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Semin Perinatol. 2014 Mar;38(2):78-91. doi: 10.1053/j.semperi.2013.11.004.

Update on PPHN: mechanisms and treatment.

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  • 1Center for Developmental Biology of the Lung, State University of New York, Buffalo, NY.
  • 2Center for Developmental Biology of the Lung, State University of New York, Buffalo, NY; Division of Neonatology, Department of Pediatrics, Women and Children's Hospital of Buffalo, 219 Bryant St, Buffalo, NY 14222. Electronic address:


Persistent pulmonary hypertension of the newborn (PPHN) is a syndrome of failed circulatory adaptation at birth, seen in about 2/1000 live born infants. While it is mostly seen in term and near-term infants, it can be recognized in some premature infants with respiratory distress or bronchopulmonary dysplasia. Most commonly, PPHN is secondary to delayed or impaired relaxation of the pulmonary vasculature associated with diverse neonatal pulmonary pathologies, such as meconium aspiration syndrome, congenital diaphragmatic hernia, and respiratory distress syndrome. Gentle ventilation strategies, lung recruitment, inhaled nitric oxide, and surfactant therapy have improved outcome and reduced the need for extracorporeal membrane oxygenation (ECMO) in PPHN. Newer modalities of treatment discussed in this article include systemic and inhaled vasodilators like sildenafil, prostaglandin E1, prostacyclin, and endothelin antagonists. With prompt recognition/treatment and early referral to ECMO centers, the mortality rate for PPHN has significantly decreased. However, the risk of potential neurodevelopmental impairment warrants close follow-up after discharge for infants with PPHN.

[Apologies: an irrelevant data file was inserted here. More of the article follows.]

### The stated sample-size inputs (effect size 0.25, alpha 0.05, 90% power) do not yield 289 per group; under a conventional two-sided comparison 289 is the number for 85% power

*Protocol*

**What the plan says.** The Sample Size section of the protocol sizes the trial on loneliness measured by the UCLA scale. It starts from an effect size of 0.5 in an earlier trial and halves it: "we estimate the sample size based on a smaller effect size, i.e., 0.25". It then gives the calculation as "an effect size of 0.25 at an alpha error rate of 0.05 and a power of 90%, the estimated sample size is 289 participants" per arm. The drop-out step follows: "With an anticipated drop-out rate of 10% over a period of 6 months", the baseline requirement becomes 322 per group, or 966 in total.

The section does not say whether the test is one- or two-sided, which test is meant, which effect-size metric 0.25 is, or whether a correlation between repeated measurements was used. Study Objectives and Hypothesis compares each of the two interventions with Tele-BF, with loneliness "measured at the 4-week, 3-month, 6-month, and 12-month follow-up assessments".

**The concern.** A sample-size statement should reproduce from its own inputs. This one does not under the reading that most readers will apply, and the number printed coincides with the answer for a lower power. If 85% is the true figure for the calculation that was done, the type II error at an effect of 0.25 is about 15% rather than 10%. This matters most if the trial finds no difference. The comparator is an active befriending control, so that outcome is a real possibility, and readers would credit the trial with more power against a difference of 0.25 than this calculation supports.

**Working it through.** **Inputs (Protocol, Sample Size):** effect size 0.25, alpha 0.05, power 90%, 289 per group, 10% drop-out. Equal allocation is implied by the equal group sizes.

© 2013 Published by Elsevier Inc.


Hypoxic respiratory failure; Nitric oxide; Persistent fetal circulation; Pulmonary vascular resistance; Systemic vasodilators

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